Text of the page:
How is asthma treated?
There are two main types of treatment: short-acting medicine that relieves asthma during an attack (bronchodilators) and longer acting or preventative medicine that helps to stop symptoms from occurring (eg, inhaled steroids). Treatment can be given in various forms. Usually, the first treatment your doctor will prescribe is an inhaler that can be used during an attack to relax the muscles and widen the airways, or to prevent symptoms occurring when a known trigger is present, such as before exercise. The inhaler will contain a type of bronchodilator called a beta-agonist. Short-acting beta-agonists include albuterol and terbutaline. There are various types of inhaler devices available, including accuhalers, clickhalers and turbuhalers. If you are using an inhaler containing a short-acting beta-agonist more than three times a week, a steroid inhaler will usually be added to your treatment.

Steroid inhalers act as a preventative by reducing the sensitivity of the airways to triggers. They also reduce inflammation and mucus production when symptoms do occur. Steroids such as beclomethasone (Qvar), budesonide (Pulmicort Flexhaler), ciclesonide (Alvesco), fluticasone (Flovent HFA), and mometasone (Dulera) need to be taken on a regular basis to be effective in reducing asthma symptoms. These steroids are corticosteroids, those produced naturally in the body, and not anabolic steroids, the type associated with body building.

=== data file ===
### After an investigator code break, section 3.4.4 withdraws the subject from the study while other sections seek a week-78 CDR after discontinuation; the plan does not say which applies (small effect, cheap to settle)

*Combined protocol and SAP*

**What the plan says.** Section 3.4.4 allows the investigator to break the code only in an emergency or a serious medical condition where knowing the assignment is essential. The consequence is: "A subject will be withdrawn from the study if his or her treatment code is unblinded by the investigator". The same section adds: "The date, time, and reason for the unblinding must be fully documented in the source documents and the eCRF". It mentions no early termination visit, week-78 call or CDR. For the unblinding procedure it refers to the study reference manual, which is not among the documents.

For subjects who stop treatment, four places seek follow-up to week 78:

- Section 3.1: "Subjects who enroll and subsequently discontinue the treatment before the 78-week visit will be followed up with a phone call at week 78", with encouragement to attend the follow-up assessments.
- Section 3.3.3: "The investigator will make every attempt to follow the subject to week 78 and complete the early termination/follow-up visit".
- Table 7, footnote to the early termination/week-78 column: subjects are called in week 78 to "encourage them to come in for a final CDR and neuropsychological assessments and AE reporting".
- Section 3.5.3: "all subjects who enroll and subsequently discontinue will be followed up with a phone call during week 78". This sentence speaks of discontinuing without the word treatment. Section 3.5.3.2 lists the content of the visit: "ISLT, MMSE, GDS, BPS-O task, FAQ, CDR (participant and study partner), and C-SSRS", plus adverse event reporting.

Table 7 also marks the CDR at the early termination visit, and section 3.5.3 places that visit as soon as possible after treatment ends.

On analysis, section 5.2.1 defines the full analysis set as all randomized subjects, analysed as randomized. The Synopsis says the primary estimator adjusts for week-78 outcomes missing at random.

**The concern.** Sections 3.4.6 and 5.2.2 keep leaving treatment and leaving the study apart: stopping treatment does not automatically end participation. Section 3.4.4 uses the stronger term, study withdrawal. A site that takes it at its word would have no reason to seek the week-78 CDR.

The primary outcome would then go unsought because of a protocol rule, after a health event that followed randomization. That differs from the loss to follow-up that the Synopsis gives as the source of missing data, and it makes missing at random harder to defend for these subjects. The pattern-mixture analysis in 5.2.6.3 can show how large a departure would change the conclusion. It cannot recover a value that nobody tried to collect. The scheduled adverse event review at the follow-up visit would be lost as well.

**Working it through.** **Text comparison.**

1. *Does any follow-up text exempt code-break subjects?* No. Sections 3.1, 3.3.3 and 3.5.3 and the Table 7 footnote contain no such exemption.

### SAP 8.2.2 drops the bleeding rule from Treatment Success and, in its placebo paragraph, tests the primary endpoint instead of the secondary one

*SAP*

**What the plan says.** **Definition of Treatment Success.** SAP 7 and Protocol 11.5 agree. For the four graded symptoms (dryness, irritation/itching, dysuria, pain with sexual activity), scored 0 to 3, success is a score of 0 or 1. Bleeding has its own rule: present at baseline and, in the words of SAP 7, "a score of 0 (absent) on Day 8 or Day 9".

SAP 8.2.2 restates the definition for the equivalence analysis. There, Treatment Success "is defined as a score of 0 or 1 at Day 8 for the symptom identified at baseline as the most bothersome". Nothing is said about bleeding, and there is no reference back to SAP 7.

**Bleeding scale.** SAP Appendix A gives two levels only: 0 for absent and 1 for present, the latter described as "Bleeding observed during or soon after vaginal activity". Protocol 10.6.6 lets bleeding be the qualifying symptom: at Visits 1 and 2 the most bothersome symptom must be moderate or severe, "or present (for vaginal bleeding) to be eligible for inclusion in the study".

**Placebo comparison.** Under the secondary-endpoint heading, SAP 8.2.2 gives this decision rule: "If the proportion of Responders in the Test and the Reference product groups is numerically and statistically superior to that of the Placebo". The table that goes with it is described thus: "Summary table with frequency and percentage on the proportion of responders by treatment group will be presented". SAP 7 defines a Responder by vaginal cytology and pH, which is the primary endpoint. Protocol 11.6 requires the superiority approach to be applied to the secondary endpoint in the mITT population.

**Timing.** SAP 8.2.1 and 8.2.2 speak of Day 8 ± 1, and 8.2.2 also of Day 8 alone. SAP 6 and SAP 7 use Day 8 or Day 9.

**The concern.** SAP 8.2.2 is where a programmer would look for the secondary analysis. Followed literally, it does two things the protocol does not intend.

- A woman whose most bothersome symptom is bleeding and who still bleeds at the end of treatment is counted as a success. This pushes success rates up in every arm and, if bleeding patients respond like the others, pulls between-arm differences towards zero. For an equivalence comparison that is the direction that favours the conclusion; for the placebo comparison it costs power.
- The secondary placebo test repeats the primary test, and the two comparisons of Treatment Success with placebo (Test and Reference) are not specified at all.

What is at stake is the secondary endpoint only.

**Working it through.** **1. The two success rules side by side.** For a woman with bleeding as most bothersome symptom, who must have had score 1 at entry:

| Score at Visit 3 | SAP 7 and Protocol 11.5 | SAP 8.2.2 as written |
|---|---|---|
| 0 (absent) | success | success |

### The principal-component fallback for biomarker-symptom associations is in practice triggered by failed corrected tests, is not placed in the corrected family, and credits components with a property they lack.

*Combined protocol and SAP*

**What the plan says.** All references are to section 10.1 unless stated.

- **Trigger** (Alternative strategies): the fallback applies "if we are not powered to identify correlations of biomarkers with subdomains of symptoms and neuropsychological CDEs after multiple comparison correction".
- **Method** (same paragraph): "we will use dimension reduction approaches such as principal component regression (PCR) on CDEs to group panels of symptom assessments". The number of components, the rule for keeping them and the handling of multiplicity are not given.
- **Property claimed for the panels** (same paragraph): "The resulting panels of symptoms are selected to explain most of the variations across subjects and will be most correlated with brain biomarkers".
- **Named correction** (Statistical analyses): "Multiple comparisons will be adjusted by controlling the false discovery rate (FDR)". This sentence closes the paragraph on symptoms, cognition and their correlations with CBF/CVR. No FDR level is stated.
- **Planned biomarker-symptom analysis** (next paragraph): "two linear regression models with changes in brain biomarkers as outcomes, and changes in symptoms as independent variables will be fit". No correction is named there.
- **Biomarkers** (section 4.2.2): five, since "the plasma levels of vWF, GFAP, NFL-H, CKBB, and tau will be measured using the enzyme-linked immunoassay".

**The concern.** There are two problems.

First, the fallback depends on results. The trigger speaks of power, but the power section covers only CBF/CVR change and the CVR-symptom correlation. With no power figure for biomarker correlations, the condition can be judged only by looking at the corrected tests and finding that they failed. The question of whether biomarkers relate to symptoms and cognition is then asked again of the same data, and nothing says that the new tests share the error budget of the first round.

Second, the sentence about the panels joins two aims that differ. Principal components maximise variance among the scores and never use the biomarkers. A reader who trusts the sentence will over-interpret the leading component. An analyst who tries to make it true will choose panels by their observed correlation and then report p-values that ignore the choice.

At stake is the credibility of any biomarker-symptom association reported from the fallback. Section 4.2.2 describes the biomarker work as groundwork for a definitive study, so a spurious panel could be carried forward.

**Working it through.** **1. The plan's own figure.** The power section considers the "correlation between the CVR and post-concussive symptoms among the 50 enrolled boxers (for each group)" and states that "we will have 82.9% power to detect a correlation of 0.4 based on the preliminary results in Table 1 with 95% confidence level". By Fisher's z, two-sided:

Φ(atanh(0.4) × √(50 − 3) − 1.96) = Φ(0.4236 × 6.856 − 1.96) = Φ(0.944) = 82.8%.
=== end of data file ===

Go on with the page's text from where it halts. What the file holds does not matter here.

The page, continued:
Long-acting beta-agonists such as formoterol (Foradil Aerolizer) and salmeterol (Serevent Diskus) may be used for longer control while exercising or to relieve symptoms overnight. These will usually be added to therapy if treatment with an inhaled steroid plus a short-acting beta-agonist is not sufficient.

Other drugs that may be added to therapy to control asthma include aminophylline, theophylline (Theo-24) and oral beta-agonists (tablets, capsules or syrup). Montelukast (Singulair) and zafirlukast (Accolate) tablets are anti-inflammatory medicines that can be given as additional therapy if inhalers are not sufficient. Omalizumab (Xolair) is an injectable medicine that may be added to therapy in suitable patients. If the asthma becomes fairly severe, a short course of steroid tablets may be prescribed. These will contain a drug called prednisone.

A peak flow meter is a device that measures how well your lungs can expel air. Your doctor will explain how to use it. The device will give you a peak expiratory flow rate (PEFR) score. PEFR scores vary according to age, sex, and height. You will probably be given a chart on which to record your PEFR score at different times of the day before the inhalers are used. The PEFR scores will indicate how well your asthma treatment is working and will help your doctor to monitor how your asthma is being controlled. They will be useful if a new treatment is given.